Best way to hold Metal for 2D/2.5D cut out

I have been doing a lot of water line cutting of 2/2.5D objects in brass. I have but the .500" stock on top of another piece with carpet tape and then held it in the flip jig. This works great most of the time as long as I use an end mill. If I use a ball to penetrate the bottom of the stock on the final cuts it breaks away from the tape and ruins the job. I believe due to deflection from the ball.

I would like to do more work outside of the flip jig. I have tried the blue wax but really do not understand how people are saying it is so strong. I can usually break the stock free with some force by hand. The bigger issue I have, since I have successfully used the wax, is that the stock is not level since it is resting in a bed of wax. I have heated and gotten it to a nice pool, then clamped it in an arbor press with blocks of aluminum stock. It still leaves a slightly unlevel condition. On the final cutout part, the edges are not square due to this being unlevel.

What have you found to be the best for holding .500" work?

Haven’t done work that large, but I found the best way to hold small pieces was to put a series of holes through them which matched up w/ holes in an MDF fixture into which I’d installed brass threaded inserts — then I fastened the stock in place w/ either nylon or aluminum screws — in some instances I even milled away the nylon screw head as part of the work.

Thanks for the reply.
The fixture does I great job holding the stock. The issue is once it makes the final cut through the work, the part gets knocked around by the mill on the final pass.

Here is what i do.

Don’t mill all the through your material. A thin skin at the botton will hold it in place and this thin material can be easily removed (sanding, hand plane,et.

Wood: Leave 0.015 to 0.025" at the bottom
Metal: Leave 0.005 to 0.015: at the bottom

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.5" thick stock is difficult with the wax- its a lot of material to heat up.

What Richard said is what I do- and I will add:
To get true square stock you will need to surface both sides of the brass.
First the top - then flip it over and surface the stock again- Then leave a skin to keep the part from flying away - no need for wax.

Leaving a thin skin is tricky, go shallow and sneak up on it.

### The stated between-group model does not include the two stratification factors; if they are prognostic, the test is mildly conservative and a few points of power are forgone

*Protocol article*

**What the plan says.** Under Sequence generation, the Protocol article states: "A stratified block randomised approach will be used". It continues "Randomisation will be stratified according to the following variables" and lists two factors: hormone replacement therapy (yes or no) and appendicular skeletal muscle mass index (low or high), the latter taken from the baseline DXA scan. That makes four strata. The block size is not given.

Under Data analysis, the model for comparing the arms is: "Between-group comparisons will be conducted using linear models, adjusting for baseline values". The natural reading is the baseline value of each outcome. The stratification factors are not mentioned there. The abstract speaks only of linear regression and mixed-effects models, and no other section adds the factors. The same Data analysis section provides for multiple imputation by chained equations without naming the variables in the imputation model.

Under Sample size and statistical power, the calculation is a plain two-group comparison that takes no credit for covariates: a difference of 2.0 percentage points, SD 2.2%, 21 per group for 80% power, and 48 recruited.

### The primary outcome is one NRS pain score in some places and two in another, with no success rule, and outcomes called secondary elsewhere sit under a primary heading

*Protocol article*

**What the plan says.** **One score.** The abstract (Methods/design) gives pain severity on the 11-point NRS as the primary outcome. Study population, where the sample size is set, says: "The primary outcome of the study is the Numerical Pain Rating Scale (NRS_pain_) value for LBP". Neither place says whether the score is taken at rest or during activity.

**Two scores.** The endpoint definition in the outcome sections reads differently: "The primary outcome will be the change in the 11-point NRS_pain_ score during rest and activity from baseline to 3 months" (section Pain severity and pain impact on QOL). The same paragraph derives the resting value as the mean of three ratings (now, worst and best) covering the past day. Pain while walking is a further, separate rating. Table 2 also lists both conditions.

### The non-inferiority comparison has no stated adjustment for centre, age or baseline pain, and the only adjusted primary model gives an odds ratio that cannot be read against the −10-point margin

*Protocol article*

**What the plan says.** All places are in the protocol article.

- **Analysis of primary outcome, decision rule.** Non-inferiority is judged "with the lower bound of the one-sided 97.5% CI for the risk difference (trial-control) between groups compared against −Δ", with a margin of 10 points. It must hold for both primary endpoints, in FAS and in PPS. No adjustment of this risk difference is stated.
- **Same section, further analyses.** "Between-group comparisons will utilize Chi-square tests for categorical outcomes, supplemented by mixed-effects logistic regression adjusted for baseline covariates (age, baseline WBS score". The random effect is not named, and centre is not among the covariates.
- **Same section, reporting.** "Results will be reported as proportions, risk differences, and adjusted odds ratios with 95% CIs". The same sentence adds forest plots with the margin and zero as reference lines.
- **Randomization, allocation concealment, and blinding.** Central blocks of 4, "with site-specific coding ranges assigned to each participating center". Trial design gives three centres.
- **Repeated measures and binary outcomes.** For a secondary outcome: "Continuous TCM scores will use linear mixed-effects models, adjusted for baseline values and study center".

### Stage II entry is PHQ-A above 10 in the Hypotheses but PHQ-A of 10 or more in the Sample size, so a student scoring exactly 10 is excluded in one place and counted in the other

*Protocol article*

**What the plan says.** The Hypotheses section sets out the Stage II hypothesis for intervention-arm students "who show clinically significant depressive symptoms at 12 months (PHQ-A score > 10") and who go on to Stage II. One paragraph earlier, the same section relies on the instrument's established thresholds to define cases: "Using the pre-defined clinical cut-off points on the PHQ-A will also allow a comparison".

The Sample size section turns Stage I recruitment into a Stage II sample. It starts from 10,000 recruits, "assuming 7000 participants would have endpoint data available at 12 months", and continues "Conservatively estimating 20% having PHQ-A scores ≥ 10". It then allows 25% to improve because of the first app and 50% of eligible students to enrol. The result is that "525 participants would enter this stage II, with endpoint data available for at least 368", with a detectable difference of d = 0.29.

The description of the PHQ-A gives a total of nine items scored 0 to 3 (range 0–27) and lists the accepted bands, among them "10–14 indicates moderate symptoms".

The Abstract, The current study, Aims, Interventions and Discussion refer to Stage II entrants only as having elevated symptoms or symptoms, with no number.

Once you get it dialed in you will get a foil that is easy to trim.

For the #fidg8widg8 I used the threaded table and clamps to hold the .25" brass - with a sacrificial piece of acrylic below the brass (just in case) even though I did not intend to go all the way through the brass.

I did not surface both sides of the brass because only one side would be visible when assembled.

Quick .25" Brass parts using the threaded table and a sacrificial board below.

Thin Brass Foil remnant

You can see in some parts it went through because I only surfaced the top of the brass.
Towards the edges of the Brass stock the material is curved and rolls upwards.

Maybe a foolish question, but…

If you have a slight material thickness variation do you input the smaller or larger number in meshCAM?

Also…when setting 0Z on the machine, do you do it above the lowest or highest point?

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No foolish question, just foolish mistakes…

Z0 should be the material’s highest point. This way the cutter is never taking more than the program design intent.

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Thanks @RichCournoyer
And, smaller or larger number when inputting height in meshCAM dimensions?


Your CAD stock should be equal to your actual Stock.

If not, bad things can happen.

I’ve been using cam clamps around the edge with a threaded table (hitech systems), and put a piece of 1/8" hardboard underneath it as a sacrificial layer for when I cut through. If you use meshcam to put a few tabs in place, things work pretty well. It’ll be nice and level, it’s easy to take off, etc. I’ve gotten deflection of a square mill to pop material off when using wax as well. The lighter the cuts, the less distortion there is on the bottom, so less force trying to pop it off.

I am cutting stabilized wood from a large block into knife scale form. There is a variation of ten or twenty thousandths of an inch. I have to pick a number, so I figure I am well to go with the larger.

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I’ve used this procedure for a half a dozen random parts in 6061-T6, ranging from 1.5mm - 12mm thickness parts.

I drill holes through the stock around the perimeter on a drill press, on the assumption that this is waste stock anyway.

Place the stock on the bed and drop screws into the wasteboard below. Start-drill the holes in the wasteboard with a hand-drill to prevent the screw threads augering board material up underneath the stock, which would cause it to not sit flat.

You can drop screws in the field of the finished part for additional support, if your design includes internal holes. Use Meshcam to generate a hole-drill program, run that first to drill precisely in the field, put in your screws, then “fill” those holes in meshcam, and it will avoid those holes for the full piece-part program.

Mesh cam also has a handy “supports” feature that allows you to put “legs” between the finished part and the waste stock, which keeps the finished part provisionally attached to the waste stock while the rest of the part is fully machined, including pencil finish. While it appears this is only for flip-jig use, it’s very handy for 2D and allows finished cuts all the way down, with only a little spot cleanup when the legs are removed.

I’ve toyed with using carpet tape underneath all this for piece of mind, but so far have not needed it.